Walk: Church Stretton, Shropshire

History surrounds you in this ancient pocket of Shropshire, inhabited since Saxon times. Julie Brominicks walks its age-old tracks and roots around in its cavernous antiques market

10th October 2016

The town of Church Stretton in Shropshire began life as a Saxon settlement on a Roman Road, so it’s of venerable age. But the peaks crowding round it are truly ancient, created by volcanic lava and ashes about 566 million years ago when southern Britain was somewhere near the South Pole. Peering into town from the east are the hills of Caradoc, Lawley and Ragleth, while the Long Mynd plateau looks in from the west, and the Roman Road (now the A49) and the railway occupy the fault line between them. Carved by melt-water from snowfields and retreating glaciers 20,000 years ago, these valleys are now strewn with footpaths up to the hills. 


Carding Mill Valley has a car park, tearoom and bus stop and is just a short walk from the station. The stream, which once powered the mill where fleeces were processed into cloth, bubbles along between hawthorn-stippled hill folds to the Long Mynd’s heathy plateau. Compared to the intimate valley, this wind-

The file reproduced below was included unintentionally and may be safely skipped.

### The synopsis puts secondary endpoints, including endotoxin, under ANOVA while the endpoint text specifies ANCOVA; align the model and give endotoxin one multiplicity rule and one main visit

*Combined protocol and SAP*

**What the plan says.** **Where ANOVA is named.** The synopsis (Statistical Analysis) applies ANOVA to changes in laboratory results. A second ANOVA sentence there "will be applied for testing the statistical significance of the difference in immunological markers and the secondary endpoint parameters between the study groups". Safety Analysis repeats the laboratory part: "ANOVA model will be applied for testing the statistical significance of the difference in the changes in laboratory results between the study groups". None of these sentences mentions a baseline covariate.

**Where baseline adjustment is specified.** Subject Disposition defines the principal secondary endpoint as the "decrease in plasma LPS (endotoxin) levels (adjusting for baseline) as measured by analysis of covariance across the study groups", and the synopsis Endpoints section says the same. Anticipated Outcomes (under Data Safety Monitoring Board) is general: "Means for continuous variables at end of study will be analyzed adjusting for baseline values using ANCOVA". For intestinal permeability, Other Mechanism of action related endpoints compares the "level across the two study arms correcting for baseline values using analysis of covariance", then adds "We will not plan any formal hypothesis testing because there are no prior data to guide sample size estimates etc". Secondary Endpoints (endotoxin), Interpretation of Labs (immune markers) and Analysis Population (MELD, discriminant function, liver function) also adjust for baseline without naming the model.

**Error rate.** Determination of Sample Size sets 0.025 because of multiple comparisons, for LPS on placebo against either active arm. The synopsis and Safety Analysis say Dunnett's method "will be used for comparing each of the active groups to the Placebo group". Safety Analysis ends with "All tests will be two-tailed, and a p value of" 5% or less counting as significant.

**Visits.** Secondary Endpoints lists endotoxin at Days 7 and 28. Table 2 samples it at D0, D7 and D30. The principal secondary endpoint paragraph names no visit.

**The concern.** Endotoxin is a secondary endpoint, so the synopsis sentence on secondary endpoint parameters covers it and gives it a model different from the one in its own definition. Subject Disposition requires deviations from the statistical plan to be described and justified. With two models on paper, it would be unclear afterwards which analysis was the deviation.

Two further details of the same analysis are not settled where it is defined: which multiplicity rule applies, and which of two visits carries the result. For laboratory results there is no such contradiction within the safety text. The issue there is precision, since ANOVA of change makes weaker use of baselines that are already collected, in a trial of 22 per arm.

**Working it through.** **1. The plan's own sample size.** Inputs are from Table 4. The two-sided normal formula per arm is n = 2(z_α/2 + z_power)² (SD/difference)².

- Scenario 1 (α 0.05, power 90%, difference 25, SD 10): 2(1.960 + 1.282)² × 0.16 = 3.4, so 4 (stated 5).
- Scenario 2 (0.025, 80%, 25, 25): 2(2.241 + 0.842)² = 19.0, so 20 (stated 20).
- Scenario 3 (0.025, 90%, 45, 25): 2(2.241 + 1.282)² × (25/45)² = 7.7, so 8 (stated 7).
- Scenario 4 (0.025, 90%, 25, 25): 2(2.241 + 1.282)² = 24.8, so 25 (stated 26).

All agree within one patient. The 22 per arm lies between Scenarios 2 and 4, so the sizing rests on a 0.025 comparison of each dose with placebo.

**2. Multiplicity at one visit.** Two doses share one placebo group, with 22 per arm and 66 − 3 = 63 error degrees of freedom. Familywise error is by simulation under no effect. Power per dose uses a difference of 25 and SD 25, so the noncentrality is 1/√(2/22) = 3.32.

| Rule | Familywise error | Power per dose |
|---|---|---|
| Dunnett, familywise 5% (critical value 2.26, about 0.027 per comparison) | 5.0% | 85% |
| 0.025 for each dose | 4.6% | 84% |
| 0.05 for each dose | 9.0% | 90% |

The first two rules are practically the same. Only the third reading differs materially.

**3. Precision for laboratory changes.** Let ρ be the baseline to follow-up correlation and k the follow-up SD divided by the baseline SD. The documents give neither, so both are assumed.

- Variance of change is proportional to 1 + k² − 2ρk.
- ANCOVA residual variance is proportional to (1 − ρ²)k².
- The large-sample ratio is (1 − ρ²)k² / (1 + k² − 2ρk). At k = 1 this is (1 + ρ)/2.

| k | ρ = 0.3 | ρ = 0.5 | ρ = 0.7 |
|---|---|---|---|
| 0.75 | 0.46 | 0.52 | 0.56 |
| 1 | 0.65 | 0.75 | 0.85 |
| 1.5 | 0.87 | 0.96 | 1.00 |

rippled moor is wild and high.


Running across it is The Portway, a track used by Neolithic traders 5,000 years ago. Mountains, hills and plains roll away in all directions. Returning to town by thenext valley, Townbrook Hollow is a cleft in the hills, its bracken-mantled contours bronzed by autumn. 


Church Stretton is stuffed with charming tearooms. Both Jemima’s Kitchen and Berry’s serve decadently sticky cakes and hot chocolate to fill the gap between walking and browsing. If Cardingmill Antiques is open, pop in to pore over its exquisite oil lamps and barometers, each labelled with its own unique history, on your way to Stretton Antiques Market

The antiques market is huge – 60 stalls ramble over four floors of a Victorian malthouse. Hornby train-sets jostle for space with copper lustre-ware jugs, kitchen mincers and rocking horses. 

Equally fascinating is the malthouse itself, with its original lift, pulley wheels, dictographs, and even the perforated ceramic floor tiles on which the sprouting grains were once spread and toasted by fires laid beneath. From the top floor you can look out to those ancient Stretton hills of Caradoc, Ragleth and Lawley through leaded glass windows.


6.4 miles | 2 hours


Credit: Alamy

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